Changes in context lead to changed values which are reflected in Jane Austen’s 1813 novel, Pride and Prejudice (P&P) and Fay Weldon’s 1984 novel Letters to Alice (LTA). Due to the differences in era of the texts creation, differing values can be seen through each text as the societies have changed through the creation of new laws, recognition of fundamental human rights and freedoms as well as modernising technology.
Weldon writes with the use of didacticism, humour and irony to convey her views towards her fictional niece, Alice. Weldon uses essays in the form of letters to convey her views and through her use of didacticism, instructs Alice on the best way to go about how to write her novel, how to deal with living with her parents, getting through her university course and advice on marriage and love.
Using strongly drawn opinions, Weldon confidently argues what she thinks, wanting Alice to think it too. Protagonist Aunt Fay advises “Don’t type Alice, if you persist in your insane literary plan: use a pen. Develop the manual techniques on writing, so that as the mind works the hand moves. If God had meant us to type, we’d have a keyboard instead of fingers, etc.” This highlights Weldon’s humorous tone to convey her opinions and advice.
Much like in LTA, Austen’s P&P acts as a commentary on society. Both novels provide instructions to their readers, though indirectly. Austen saw writing as an opportunity to teach others and like Weldon, believed that women should exceed the expectations of society and be independent. The differing contexts of the two novels reflect on the different values within the texts. As social norms have evolved, women have received a greater role within society; this includes their freedom and their changing reliance on men. This is most evident in LTA as Weldon lives in a world where women can work, be educated and not have to marry for the sole purpose of social security.
In Weldon’s time, multiple marriages became common as new legislation, social norms and human rights allowed women to have more freedom. The values of marriage changed from ‘necessity’ to marrying for love, and once that love was lost, the marriage could be ended. Weldon’s views on marriage extend to her views on childbirth, and with her characterisation of Aunt Fay, advises Alice not to have children based on her hope that “…you will be finding life so exhilarating and full you will have decided to have no babies at all, ever, and be queuing up at the sterilisation clinics, where fortunately the wait is long…”.
Within P&P, Mrs Bennet is preoccupied with getting her daughters married. This is due to marriage being an economic necessity. A single woman without a husband or an inheritance would be lacking in dignity and status. “Happiness in marriage is entirely a matter of chance”, says Charlotte Lucas, explaining why she married Mr Collins even though she finds his company “irksome”. Within Jane Austen’s time, women were reliant on fathers or husbands as they earned the wealth and influenced social ranking. The Bennet daughters were particularly eager to find a husband, as once their father passed away, his estate would go to a cousin as there was no immediate male offspring.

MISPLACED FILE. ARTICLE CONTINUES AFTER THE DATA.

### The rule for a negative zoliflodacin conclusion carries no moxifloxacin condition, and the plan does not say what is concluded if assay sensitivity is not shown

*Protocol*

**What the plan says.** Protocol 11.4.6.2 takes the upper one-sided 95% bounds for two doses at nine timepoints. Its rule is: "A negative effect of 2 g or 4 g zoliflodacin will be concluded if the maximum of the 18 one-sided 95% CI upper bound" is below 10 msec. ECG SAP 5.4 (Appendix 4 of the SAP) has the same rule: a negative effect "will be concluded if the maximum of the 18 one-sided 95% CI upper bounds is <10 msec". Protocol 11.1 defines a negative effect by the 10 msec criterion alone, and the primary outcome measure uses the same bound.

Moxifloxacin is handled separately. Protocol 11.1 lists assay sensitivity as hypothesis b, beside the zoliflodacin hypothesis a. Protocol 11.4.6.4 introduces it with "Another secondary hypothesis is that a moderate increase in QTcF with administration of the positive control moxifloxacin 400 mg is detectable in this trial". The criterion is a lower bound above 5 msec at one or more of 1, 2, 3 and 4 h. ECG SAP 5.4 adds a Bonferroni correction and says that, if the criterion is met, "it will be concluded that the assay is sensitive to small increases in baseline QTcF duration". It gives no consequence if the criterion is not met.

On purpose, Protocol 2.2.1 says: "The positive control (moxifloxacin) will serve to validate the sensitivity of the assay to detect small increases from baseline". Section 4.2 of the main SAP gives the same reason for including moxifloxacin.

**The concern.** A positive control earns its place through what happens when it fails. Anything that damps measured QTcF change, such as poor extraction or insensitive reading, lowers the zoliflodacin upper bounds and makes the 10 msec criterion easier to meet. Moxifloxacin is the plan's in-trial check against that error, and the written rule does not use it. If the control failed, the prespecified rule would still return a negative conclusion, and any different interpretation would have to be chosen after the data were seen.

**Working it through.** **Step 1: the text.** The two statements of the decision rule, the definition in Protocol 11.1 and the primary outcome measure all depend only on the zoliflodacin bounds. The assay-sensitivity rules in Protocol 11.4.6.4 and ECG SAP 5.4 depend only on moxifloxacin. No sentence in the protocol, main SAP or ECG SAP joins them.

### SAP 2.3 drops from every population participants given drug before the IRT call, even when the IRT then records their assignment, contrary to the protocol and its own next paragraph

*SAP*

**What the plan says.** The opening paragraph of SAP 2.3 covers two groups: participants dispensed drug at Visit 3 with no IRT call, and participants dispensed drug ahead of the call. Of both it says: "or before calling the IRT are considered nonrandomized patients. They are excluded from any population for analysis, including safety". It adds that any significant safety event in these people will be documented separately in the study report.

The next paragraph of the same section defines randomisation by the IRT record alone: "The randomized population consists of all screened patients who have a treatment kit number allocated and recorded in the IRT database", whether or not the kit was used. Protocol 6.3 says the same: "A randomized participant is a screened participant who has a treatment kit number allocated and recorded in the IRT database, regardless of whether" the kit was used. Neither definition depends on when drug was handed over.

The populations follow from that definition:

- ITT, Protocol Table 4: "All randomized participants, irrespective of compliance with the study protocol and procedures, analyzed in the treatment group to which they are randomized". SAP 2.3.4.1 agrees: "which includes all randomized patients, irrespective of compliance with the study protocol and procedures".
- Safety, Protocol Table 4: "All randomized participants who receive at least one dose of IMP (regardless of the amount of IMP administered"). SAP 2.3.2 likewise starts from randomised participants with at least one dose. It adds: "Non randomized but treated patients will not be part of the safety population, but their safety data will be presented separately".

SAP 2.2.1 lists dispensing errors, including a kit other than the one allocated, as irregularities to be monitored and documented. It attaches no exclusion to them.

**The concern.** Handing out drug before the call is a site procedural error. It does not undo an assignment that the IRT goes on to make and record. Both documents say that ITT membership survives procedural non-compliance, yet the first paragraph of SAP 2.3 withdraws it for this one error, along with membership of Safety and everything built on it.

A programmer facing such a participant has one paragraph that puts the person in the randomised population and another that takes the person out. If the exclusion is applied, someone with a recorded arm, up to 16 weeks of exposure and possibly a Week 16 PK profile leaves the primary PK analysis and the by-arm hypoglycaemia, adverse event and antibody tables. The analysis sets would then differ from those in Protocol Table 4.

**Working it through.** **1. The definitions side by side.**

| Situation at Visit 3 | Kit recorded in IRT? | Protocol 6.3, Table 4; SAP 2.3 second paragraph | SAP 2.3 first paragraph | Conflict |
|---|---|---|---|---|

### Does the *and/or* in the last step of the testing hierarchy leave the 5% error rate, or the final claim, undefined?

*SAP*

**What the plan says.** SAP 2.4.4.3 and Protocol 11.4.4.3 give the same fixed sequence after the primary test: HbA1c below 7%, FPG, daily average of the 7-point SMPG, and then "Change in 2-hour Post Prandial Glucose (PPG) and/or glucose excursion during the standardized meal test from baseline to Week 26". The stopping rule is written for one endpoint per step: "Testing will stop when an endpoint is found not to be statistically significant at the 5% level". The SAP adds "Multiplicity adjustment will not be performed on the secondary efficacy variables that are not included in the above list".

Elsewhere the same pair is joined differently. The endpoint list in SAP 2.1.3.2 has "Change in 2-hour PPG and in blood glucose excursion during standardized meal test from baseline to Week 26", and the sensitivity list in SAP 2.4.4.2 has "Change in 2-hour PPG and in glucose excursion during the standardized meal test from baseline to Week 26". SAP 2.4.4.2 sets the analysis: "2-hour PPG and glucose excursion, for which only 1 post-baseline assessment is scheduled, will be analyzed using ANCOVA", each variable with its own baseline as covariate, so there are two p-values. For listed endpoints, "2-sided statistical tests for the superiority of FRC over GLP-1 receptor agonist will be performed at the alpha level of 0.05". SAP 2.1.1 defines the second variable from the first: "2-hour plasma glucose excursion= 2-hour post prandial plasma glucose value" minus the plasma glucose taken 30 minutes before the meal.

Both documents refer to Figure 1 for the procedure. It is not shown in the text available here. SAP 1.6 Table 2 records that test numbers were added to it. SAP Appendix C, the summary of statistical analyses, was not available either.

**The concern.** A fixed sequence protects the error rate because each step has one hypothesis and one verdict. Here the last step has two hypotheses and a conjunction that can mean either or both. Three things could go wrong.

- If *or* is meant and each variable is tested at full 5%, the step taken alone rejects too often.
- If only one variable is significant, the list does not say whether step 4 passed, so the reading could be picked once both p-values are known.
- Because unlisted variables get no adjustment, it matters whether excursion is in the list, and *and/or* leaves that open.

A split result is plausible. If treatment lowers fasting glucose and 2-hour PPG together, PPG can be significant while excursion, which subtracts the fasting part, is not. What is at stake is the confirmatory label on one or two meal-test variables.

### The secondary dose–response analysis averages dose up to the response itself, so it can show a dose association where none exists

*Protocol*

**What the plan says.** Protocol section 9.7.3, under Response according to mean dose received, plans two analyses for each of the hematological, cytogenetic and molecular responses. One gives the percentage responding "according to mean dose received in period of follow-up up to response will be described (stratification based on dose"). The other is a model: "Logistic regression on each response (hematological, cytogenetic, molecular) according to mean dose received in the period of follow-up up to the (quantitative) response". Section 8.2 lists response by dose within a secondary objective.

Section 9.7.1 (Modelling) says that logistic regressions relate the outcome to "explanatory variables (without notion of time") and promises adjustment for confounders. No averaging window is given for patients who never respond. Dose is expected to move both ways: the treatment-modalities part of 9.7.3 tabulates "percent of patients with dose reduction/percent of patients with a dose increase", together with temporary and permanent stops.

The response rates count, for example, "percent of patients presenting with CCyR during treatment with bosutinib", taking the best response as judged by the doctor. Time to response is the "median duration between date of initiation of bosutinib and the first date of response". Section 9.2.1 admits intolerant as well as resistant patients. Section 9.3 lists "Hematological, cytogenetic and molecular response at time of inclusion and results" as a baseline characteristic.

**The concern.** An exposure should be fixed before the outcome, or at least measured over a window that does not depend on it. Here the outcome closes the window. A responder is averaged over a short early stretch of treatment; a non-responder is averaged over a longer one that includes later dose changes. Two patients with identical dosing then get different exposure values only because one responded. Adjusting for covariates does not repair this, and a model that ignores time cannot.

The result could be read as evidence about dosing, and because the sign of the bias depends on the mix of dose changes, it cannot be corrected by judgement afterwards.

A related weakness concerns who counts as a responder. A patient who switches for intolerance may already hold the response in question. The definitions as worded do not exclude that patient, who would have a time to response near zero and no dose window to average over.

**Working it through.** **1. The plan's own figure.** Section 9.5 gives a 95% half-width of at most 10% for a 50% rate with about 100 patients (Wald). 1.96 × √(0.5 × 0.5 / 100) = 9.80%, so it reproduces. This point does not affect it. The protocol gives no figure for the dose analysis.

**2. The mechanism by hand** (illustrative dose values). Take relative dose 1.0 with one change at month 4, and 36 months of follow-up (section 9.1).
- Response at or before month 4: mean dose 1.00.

Throughout P&P, family plays an important role not only in marriage, but in everyday life. During the 18th century, family was extremely important and social class, which was determined by your family’s position in society, could prevent you from marrying happily. Parents were regarded as having a right to know all affairs of an unmarried daughter and family grew together within a close environment. This is shown with protagonist Elizabeth’s close relationship with her sister Jane. This can be contrasted with the relationship Aunt Fay holds with her sister Enid within LTA. Their relationship appears strained as Fay replies to a letter from Enid and states “It is time we patched up this quarrel.” Within Weldon’s time, lack of communication with family members does not disadvantage you. Your family’s wealth and social stance are unimportant in determining your future success or relationships.
The value of education is very high in Weldon’s time. Women are allowed to attend university, enter a profession and control their own money and property, all of which Austen would have not had an opportunity to do. Women in Austen’s time were not so fortunate with education. Education was not a necessity, with girls focused on being ‘accomplished’. Mr Bingley finds it hard to believe how “All young ladies are accomplished. They sing, they draw, they dance, speak French and German, cover screens and I know not what.”
Within LTA, Aunt Fay reminds Alice of this, adding “…child you don’t know how lucky you are”. Weldon explores the importance of reading literature in education, not merely education in the academic sense, but as a means of enlightening individuals. Both authors have the same aim of encouraging the reader to question and reassess their values. However Weldon goes a step further, urging the reader to contribute his or her knowledge to society and influence others in turn.
Upon analysing the different contexts of the time of P&P’s formation and that of LTA, an understanding of the values can be reached. The reasons as to why certain things were frowned upon or accepted are known with the knowledge of the contexts of the two texts by Jane Austen and Fay Weldon.